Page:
Kim Potter, the Officer Who Fatally Shot Daunte Wright, and the Brooklyn Center Police Chief Have Both Resigned

The fatal shooting of Daunte Wright on Sunday by a Minnesota police officer immediately resulted in the officer being both identified and released. The officer has been identified as Kim Potter and she and the Brooklyn Center Police Chief filed her resignation on Tuesday.
Brooklyn Center Mayor Gives Authority Over Police Department; Cop, who killed Daunte Wright, once served as police union president
According to the Washington Post, Potter was a 26-year veteran of the Brooklyn Center Police Department and was president of the police union. While Mayor Mike Elliott said Monday he believed Potter should be fired, Elliott told reporters Tuesday that the city had not asked Potter to resign. She had been on administrative leave after the shooting, pending an investigation by the Minnesota Bureau of Criminal Apprehension.
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Given that Elliot may have received "command control" from the police department, it is entirely possible that she was released in the coming days, and her resignation was an attempt to avoid that outcome.
Brooklyn Center Mayor Gives Authority Over Police Department; Cop, who killed Daunte Wright, once served as police union president
From the Washington Post:
According to her LinkedIn page, Potter joined the Brooklyn Center Police Department in 1995. She was first admitted to practice as a police officer in Minnesota that same year at the age of 22, the Star Tribune reported. According to the group's Facebook page, she was elected president of the Brooklyn Center Police Officer's Association in 2019. She was also a longtime member of the Minnesota Law Enforcement Memorial Association, where she served on her "coffin team".
Potter, who is married to a former police officer and has two grown sons, most recently served on the Brooklyn Center Police negotiating team, the Star Tribunereported.
She has been involved in a fatal police shootout in the past.
In 2019, Potter was one of the first to arrive at a home in the Minneapolis suburbs after two officers fatally shot a mentally ill man six times after allegedly assaulting her with a knife. This emerges from a report that was last published by the public prosecutor of the Hennepin district year.
"I've loved every minute of being a cop and doing my best to serve this community, but I believe it is in the best interests of the community, the department, and my colleagues if I resign immediately," Potter wrote in her resignation letter.
At no point in her letter was there any regret, remorse, or even an offer of condolences to Wright's family. As many have pointed out, it's strange that she wrote that she loved "every minute" as a police officer, considering she just fatally shot someone on duty. Did she love those minutes too?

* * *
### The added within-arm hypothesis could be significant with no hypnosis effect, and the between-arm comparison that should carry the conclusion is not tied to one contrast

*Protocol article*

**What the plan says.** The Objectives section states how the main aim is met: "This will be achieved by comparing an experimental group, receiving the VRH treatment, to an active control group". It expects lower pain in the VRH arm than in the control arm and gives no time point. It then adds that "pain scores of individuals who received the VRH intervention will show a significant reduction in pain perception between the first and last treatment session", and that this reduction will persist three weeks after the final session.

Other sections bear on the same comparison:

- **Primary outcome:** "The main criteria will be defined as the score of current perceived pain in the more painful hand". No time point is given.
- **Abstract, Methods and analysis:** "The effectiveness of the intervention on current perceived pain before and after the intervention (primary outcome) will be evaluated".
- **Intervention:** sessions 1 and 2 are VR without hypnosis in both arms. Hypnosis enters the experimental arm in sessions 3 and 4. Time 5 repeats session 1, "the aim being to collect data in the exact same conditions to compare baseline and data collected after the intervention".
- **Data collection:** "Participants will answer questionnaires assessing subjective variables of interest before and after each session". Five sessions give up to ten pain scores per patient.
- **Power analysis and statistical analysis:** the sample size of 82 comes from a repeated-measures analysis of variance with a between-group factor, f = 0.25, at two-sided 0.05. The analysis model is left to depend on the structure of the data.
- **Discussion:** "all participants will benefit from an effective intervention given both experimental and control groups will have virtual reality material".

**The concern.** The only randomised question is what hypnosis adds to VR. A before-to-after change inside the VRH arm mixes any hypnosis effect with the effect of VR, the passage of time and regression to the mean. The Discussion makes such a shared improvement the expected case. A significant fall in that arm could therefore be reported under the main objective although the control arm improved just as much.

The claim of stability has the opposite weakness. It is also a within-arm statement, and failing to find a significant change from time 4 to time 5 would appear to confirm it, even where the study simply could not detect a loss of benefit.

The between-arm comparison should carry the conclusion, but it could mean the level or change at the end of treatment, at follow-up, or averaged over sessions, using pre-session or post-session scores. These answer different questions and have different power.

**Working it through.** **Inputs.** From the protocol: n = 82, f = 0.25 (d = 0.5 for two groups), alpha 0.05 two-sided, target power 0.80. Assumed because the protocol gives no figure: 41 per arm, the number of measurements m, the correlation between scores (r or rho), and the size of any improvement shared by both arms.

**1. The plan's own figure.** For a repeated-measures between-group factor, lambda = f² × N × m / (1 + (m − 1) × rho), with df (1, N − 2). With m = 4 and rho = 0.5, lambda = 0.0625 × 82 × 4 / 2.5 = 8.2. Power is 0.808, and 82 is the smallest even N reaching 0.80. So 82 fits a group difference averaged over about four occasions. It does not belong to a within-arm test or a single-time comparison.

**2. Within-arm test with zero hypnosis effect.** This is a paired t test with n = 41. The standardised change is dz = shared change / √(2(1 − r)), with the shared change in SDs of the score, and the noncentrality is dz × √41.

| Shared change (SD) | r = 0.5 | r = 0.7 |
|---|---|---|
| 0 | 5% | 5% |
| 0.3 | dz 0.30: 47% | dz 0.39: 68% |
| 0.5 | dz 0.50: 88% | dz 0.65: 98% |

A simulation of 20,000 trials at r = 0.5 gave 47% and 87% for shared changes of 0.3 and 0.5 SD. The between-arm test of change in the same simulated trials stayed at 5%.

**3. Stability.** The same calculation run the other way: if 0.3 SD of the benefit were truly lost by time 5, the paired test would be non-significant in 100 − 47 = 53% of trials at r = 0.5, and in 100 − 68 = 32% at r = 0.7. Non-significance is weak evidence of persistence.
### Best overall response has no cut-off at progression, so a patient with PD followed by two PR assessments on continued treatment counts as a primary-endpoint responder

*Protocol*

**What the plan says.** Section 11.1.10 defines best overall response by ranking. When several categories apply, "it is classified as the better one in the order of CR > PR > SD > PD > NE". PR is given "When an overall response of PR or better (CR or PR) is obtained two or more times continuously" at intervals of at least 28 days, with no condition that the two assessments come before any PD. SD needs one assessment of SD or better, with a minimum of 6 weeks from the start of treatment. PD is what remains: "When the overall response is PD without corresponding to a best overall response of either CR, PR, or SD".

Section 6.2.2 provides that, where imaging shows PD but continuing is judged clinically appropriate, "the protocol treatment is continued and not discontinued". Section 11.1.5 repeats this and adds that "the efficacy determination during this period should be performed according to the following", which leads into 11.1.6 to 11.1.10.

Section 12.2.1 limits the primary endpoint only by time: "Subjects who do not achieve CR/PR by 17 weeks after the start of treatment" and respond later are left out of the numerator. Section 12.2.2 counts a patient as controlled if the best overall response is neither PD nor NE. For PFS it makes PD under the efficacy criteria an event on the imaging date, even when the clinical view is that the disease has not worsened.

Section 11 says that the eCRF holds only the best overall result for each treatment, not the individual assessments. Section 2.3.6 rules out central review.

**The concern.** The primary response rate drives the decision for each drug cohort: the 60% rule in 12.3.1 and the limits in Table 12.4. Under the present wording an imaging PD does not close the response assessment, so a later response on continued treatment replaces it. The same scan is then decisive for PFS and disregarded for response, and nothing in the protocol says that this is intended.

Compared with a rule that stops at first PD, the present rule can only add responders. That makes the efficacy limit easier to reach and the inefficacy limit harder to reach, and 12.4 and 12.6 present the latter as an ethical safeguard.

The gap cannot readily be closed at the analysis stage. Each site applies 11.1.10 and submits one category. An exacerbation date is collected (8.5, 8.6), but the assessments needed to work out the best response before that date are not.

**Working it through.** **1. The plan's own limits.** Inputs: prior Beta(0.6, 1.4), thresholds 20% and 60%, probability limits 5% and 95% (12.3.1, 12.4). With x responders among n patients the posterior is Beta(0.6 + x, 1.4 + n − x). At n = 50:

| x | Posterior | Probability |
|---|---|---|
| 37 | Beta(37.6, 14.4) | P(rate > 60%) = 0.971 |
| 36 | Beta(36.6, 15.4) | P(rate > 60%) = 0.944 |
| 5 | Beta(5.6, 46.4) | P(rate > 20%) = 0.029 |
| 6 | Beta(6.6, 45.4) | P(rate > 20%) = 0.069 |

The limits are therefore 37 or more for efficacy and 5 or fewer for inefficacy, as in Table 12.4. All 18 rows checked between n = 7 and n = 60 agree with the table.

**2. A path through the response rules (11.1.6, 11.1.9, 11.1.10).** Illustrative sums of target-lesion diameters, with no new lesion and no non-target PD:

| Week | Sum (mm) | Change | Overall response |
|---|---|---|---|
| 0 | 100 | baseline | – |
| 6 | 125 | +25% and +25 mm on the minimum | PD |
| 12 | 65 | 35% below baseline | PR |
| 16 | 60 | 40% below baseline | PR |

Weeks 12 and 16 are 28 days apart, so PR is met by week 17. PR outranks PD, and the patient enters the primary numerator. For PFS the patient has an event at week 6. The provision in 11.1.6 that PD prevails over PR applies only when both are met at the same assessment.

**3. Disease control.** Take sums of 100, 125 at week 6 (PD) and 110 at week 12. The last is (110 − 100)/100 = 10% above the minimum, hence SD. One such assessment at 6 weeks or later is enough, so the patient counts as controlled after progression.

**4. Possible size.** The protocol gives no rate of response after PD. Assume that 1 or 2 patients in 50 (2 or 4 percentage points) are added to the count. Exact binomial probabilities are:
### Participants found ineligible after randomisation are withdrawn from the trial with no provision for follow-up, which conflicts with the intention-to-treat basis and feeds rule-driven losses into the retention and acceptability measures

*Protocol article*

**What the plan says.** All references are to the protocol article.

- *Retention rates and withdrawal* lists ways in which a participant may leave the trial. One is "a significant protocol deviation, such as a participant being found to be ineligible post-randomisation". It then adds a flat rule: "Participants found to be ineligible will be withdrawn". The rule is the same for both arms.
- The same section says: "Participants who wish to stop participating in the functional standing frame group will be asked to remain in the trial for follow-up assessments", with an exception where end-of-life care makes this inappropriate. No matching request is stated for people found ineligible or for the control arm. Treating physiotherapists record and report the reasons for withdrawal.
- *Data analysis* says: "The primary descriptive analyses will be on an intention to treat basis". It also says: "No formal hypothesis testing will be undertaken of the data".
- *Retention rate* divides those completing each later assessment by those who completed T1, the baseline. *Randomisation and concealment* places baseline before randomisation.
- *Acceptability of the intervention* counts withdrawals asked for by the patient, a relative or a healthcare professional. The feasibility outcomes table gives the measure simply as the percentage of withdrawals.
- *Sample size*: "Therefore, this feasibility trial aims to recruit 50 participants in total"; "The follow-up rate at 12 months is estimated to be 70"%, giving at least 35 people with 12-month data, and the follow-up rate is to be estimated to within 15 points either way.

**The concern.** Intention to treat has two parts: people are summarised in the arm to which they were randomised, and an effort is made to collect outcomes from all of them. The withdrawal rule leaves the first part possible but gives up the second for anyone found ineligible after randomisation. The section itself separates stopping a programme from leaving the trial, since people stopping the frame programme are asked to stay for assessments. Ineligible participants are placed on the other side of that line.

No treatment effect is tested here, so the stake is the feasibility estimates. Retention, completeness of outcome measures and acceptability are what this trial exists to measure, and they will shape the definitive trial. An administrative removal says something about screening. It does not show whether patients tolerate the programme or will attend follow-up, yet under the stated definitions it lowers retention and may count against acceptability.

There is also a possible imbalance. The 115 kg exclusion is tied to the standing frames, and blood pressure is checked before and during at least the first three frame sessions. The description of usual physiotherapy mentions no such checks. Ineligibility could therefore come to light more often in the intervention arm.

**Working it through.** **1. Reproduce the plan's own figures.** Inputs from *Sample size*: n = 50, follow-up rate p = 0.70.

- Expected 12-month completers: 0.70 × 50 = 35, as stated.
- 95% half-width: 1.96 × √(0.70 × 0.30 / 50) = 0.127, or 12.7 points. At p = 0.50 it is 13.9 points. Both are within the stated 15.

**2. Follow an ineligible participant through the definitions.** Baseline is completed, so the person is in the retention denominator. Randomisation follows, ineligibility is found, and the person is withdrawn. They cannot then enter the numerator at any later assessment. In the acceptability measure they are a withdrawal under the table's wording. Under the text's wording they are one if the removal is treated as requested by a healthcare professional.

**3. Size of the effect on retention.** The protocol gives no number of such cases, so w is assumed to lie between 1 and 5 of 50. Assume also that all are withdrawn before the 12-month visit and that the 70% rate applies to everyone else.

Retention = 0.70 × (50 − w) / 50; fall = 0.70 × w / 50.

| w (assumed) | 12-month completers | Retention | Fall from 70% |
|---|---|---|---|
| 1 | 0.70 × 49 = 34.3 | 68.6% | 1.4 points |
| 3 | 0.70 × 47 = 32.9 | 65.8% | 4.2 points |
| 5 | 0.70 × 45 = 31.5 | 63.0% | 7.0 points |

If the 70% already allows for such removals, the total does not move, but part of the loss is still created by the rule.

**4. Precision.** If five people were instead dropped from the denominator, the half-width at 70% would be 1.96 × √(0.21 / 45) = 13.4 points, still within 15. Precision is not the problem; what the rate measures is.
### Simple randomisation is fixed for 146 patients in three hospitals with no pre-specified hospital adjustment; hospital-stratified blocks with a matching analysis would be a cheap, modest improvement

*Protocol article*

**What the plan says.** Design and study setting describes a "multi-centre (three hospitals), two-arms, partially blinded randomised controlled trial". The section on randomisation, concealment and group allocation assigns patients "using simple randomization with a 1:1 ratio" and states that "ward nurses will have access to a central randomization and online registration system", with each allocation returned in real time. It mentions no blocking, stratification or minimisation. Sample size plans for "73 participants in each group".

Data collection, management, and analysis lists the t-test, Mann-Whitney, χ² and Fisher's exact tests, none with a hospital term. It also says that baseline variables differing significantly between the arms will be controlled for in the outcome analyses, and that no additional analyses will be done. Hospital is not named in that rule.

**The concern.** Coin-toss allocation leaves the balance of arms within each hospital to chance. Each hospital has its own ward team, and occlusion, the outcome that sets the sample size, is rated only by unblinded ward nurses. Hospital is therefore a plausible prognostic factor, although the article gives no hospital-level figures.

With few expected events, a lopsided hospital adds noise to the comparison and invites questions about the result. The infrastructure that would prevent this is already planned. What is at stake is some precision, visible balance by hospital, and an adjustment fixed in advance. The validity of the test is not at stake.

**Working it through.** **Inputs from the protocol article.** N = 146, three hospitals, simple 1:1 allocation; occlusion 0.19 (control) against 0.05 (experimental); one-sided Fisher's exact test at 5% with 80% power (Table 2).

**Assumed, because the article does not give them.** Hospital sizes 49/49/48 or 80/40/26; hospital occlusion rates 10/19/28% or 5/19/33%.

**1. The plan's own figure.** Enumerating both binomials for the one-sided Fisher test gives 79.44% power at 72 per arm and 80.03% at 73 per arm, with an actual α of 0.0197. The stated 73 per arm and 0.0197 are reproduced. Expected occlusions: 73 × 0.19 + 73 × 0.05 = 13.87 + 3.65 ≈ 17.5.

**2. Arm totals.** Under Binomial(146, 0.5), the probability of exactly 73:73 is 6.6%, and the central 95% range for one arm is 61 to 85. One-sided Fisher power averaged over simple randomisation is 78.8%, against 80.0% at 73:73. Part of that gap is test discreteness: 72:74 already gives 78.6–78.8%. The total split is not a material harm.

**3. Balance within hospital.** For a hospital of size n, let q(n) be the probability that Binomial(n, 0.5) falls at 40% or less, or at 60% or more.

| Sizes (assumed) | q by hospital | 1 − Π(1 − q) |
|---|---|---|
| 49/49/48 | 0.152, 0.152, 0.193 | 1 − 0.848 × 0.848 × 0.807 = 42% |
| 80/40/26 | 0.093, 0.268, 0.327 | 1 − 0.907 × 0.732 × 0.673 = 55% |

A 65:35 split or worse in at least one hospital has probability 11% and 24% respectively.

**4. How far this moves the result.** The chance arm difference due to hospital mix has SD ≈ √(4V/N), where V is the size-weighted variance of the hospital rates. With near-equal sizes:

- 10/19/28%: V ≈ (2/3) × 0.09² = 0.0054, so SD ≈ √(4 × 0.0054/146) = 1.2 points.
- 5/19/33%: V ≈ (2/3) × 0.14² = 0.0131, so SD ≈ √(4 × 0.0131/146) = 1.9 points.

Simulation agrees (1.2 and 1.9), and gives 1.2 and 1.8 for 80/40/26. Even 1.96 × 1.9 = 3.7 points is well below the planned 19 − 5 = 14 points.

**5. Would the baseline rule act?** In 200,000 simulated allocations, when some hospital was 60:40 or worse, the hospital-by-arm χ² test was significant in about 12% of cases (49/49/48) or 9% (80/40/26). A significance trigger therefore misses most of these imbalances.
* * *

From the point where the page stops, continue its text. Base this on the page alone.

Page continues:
The fact that she was a 26 year old veteran makes her inability to tell the difference between a taser and a gun even more mind-boggling. What is the point of having 26 years of experience when it suddenly goes out the window when it matters most?
During the heated press conference, the Brooklyn Center Police Chief tells the officer who shot Daunte Wright to use her taser
Tim Gannon, now the former head of the BCPD, also submitted his resignation on Tuesday, according to CBS Minnesota. Gannon's handling of the city protests and non-committal responses during a press conference about the shooting drew the ire of many Brooklyn Center residents. It is unclear what motivated his decision to step down.
While Potter is unlikely to face any repercussions in the department following her resignation, she could still face criminal prosecution. Washington County attorney Pete Orput told the Star Tribune that he intends to conduct a "thorough but expedited" review of possible charges by Wednesday.
Wright's shooting only increased tension in Minnesota. Brooklyn Center is just a few miles from Minneapolis, where former cop Derek Chauvin is currently on trial for the death of George Floyd last May. Protesters took to the streets on Monday evening to express their fear of another black life that has been pointlessly interrupted by police violence.
I just can't get rid of the feeling that this is going to end the way it usually does: the cop will have no consequences, people will take to the streets, and white America will be more upset about property damage than the fact that as long as you have a badge on your chest you can take a life and get away with it.

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